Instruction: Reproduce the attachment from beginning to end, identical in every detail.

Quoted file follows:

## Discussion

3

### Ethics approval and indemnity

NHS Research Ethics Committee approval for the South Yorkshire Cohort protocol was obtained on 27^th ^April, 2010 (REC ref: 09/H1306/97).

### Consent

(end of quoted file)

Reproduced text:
## Discussion

3

### Ethics approval and indemnity

NHS Research Ethics Committee approval for the South Yorkshire Cohort protocol was obtained on 27^th ^April, 2010 (REC ref: 09/H1306/97).

### Consent